Environment SA News

New management plan for Nullarbor parks

A new park management plan has been developed for the Nullarbor parks, located approximately 300 kilometres from Ceduna on the west coast of South Australia.

The Nullarbor parks protect Aboriginal cultural sites, an iconic tourism destination comprising over 2.8 million hectares of vast and remote plains, and part of the world’s largest arid limestone karst system. Image credit: Robbie Sleep

The Nullarbor parks management plan includes Nullarbor National Park, Nullarbor Wilderness Protection Area and Nullarbor Regional Reserve.

These parks are all part of Mirning country as defined by the Far West Coast Native Title determination area, and have been incorporated into a single management plan due to their ecological and cultural connectivity.

Department for Environment and Water (DEW) spokesperson Dr Matt Ward said the park management plan is a significant achievement for the Nullarbor Parks Advisory Committee - a partnership between Far West Coast Aboriginal Corporation, Mirning people and the South Australian Government.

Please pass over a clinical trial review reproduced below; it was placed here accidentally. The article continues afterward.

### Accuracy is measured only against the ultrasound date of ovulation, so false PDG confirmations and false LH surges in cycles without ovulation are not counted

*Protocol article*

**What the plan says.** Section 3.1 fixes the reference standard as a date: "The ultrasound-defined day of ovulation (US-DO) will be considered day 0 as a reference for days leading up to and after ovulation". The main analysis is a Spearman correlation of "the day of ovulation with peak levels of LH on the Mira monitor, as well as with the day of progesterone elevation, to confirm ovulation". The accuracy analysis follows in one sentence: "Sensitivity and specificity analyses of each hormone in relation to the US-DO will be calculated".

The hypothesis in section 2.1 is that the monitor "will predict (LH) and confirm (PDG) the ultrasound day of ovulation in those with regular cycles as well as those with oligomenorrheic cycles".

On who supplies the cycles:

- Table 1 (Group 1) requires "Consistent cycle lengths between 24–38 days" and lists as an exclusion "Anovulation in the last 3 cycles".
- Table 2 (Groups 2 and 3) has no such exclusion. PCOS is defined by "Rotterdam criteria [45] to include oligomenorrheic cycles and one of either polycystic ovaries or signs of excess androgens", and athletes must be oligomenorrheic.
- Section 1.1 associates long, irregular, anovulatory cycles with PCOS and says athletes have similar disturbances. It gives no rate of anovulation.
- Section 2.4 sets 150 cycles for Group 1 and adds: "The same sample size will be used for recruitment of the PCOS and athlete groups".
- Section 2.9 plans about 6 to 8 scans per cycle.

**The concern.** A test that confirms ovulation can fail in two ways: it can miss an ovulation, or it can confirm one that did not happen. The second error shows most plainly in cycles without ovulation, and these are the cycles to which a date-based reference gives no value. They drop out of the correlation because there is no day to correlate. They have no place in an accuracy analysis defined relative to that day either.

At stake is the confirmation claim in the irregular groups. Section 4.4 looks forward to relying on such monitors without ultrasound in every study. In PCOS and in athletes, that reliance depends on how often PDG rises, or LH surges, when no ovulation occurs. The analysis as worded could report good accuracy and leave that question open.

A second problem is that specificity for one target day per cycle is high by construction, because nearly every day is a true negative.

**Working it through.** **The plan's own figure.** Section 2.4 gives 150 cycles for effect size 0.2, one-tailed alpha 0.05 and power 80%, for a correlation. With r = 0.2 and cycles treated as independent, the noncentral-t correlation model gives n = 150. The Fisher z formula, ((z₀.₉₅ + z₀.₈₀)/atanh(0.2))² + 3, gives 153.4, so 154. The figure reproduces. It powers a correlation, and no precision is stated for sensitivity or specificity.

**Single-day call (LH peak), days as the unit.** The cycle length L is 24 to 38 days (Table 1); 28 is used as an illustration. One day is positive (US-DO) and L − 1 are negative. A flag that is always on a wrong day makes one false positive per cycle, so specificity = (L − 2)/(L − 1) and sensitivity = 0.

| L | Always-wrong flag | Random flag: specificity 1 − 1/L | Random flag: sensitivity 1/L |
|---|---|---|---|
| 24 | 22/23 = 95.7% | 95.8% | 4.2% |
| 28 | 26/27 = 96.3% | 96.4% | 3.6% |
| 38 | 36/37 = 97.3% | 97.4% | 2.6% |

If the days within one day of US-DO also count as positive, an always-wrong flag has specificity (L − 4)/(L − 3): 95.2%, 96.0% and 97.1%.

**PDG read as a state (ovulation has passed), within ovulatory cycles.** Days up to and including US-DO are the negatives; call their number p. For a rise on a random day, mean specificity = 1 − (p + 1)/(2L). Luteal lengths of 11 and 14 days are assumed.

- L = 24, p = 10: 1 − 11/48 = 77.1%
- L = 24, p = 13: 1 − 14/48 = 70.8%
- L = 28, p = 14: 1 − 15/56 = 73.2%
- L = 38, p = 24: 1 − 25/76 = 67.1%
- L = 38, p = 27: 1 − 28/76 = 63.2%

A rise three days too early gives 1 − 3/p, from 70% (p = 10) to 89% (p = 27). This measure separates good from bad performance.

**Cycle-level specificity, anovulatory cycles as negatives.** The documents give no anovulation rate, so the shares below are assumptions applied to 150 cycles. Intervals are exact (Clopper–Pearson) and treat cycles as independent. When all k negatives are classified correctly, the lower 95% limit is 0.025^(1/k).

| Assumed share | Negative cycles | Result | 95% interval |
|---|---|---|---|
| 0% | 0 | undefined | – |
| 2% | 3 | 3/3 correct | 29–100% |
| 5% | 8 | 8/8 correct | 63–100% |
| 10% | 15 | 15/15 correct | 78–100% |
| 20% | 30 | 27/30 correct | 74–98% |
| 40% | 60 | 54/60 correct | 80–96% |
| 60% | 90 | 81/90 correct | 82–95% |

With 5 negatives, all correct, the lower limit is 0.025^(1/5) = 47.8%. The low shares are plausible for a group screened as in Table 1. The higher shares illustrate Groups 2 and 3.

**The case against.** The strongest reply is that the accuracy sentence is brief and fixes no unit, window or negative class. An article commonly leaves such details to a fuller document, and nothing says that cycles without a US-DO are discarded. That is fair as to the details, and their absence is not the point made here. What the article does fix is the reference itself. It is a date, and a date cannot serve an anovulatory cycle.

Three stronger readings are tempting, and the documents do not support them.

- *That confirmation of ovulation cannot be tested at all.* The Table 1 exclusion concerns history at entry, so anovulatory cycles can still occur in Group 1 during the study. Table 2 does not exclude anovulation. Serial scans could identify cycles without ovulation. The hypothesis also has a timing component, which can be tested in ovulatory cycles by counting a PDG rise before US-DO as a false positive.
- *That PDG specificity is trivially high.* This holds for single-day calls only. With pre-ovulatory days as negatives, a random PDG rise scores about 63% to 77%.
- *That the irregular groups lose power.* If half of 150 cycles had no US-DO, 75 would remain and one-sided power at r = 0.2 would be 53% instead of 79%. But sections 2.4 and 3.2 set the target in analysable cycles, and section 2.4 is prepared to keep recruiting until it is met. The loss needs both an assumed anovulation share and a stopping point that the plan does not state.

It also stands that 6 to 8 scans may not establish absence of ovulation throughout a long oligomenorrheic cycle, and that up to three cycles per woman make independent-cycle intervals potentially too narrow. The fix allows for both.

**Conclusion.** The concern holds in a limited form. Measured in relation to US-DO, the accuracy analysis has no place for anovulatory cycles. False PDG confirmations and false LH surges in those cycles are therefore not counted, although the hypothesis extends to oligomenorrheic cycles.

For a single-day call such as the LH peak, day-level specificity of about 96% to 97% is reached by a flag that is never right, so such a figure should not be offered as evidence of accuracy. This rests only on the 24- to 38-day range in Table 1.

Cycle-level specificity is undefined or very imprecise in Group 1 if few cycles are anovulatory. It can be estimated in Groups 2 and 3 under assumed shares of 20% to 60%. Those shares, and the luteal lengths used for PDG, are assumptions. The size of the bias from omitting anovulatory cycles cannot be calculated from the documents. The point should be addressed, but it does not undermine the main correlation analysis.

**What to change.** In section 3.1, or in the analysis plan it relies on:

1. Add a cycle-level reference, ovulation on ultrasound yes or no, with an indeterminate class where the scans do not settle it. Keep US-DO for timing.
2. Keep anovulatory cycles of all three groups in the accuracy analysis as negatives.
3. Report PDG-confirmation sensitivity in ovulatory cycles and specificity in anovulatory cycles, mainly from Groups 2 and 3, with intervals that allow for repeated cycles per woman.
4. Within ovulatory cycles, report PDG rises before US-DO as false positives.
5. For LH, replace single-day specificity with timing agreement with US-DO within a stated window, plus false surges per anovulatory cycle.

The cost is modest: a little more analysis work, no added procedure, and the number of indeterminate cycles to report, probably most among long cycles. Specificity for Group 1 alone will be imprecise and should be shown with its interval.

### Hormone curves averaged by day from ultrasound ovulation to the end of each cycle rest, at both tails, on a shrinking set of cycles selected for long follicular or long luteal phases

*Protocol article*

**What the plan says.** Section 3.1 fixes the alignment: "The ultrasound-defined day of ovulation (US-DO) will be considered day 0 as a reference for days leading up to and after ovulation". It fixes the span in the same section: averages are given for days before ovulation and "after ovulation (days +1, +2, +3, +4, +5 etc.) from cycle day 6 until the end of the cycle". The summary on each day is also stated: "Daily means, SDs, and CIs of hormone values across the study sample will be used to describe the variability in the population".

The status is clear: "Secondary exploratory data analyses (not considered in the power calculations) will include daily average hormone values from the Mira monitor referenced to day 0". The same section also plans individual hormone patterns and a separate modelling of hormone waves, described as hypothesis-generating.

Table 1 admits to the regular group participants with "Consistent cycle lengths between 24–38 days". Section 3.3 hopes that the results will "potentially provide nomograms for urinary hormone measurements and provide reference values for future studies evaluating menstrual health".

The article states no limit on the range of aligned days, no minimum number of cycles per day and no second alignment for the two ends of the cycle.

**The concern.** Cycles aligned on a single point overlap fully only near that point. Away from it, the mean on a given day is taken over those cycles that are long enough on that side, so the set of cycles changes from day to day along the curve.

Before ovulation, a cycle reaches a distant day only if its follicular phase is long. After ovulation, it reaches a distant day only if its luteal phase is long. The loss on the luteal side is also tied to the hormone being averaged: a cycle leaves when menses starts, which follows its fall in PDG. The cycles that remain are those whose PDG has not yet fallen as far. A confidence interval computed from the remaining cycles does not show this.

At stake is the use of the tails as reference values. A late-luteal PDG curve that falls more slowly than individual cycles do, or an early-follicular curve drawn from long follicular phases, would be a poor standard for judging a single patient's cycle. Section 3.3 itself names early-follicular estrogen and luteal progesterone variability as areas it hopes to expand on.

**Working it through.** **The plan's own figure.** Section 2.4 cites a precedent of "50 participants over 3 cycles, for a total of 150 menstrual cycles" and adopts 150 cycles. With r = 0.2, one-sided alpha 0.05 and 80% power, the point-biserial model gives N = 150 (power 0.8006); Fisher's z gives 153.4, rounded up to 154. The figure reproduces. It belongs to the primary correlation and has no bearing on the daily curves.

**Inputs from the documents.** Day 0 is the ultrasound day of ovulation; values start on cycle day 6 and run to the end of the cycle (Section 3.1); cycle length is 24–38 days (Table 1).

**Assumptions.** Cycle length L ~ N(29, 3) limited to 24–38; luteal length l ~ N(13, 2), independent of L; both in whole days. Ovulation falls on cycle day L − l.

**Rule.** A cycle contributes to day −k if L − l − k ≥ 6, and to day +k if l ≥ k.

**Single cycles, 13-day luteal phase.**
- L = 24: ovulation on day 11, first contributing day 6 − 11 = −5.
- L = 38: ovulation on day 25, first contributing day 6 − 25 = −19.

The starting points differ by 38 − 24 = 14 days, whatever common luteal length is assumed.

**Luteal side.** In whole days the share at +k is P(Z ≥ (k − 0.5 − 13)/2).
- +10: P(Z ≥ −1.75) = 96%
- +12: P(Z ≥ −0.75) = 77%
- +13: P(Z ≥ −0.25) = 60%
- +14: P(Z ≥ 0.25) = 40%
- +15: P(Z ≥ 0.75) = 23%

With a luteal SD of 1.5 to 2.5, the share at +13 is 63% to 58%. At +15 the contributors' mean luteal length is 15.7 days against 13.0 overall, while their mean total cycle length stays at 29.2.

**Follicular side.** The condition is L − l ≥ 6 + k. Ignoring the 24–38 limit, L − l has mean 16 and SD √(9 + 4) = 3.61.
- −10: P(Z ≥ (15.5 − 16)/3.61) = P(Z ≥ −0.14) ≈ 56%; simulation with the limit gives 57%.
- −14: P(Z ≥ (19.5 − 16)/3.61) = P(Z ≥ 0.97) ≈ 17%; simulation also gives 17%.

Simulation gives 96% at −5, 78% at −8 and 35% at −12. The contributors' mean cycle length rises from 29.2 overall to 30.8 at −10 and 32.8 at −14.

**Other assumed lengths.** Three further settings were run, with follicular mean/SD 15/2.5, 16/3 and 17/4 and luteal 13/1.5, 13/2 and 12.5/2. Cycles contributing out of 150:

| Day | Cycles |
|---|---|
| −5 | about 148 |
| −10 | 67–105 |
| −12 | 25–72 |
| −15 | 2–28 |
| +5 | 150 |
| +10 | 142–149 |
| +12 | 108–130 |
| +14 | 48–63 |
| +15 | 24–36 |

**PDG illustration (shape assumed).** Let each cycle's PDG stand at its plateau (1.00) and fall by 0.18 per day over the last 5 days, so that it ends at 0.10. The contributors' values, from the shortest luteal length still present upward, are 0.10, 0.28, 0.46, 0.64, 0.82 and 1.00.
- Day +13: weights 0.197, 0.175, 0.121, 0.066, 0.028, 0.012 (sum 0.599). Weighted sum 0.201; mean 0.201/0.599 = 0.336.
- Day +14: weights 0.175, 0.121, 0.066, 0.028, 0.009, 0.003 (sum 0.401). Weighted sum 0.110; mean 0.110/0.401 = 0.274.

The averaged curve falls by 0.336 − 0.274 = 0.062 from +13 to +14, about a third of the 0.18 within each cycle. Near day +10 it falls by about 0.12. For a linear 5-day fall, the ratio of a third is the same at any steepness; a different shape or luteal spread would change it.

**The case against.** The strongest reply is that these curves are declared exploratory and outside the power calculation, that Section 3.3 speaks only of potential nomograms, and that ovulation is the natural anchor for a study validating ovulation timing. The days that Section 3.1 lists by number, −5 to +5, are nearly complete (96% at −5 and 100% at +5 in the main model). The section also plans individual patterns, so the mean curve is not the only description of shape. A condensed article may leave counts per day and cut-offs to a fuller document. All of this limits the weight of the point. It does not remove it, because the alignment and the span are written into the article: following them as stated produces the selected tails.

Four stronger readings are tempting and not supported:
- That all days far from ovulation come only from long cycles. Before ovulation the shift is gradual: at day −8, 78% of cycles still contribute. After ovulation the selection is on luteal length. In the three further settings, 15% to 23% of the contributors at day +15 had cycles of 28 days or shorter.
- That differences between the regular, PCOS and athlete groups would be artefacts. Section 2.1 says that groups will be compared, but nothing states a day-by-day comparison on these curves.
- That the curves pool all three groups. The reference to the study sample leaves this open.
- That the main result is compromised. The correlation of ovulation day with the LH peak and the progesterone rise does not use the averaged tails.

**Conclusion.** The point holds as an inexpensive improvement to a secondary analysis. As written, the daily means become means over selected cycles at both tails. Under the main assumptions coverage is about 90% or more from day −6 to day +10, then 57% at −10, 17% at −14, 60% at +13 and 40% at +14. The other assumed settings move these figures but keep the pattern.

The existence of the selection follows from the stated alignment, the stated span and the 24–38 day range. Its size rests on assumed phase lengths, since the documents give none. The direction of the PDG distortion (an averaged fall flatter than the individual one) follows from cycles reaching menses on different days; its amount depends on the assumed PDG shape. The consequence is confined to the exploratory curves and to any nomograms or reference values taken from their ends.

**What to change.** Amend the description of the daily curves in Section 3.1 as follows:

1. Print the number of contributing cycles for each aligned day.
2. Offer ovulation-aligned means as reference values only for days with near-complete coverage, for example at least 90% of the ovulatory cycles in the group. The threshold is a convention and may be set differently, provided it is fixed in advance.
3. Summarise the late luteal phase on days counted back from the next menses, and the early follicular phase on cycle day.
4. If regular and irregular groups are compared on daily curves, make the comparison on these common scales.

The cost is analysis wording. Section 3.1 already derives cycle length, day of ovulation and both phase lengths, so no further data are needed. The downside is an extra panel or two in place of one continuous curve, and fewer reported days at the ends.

“The plan will ensure that the special values of these parks are protected and celebrated for generations to come,” Dr Ward said.

“The plan explains how these areas will be conserved for people to enjoy this remarkable landscape.”

Mirning representative Clem Lawrie said that through the Nullarbor Parks Advisory Committee, the Mirning people have a central role in informing and setting direction for the management of the Nullarbor parks.

“The ongoing involvement of Mirning people and other Far West Coast Aboriginal people will ensure that their cultural knowledge is used as a foundation for future management,” Mr Lawrie said.

“We are managing the Nullarbor parks for all who visit them. We have responsibilities handed down from the old people to protect our sites and care for our traditional lands.”

The Nullarbor parks protect Aboriginal cultural sites and is an iconic tourism destination comprising over 2.8 million hectares of vast and remote plains.

The parks also support a diverse range of flora and fauna, including the largest population of wardu (southern hairy-nosed wombat) in Australia, which is classified as near threatened on the IUCN Red List of Threatened Species. 

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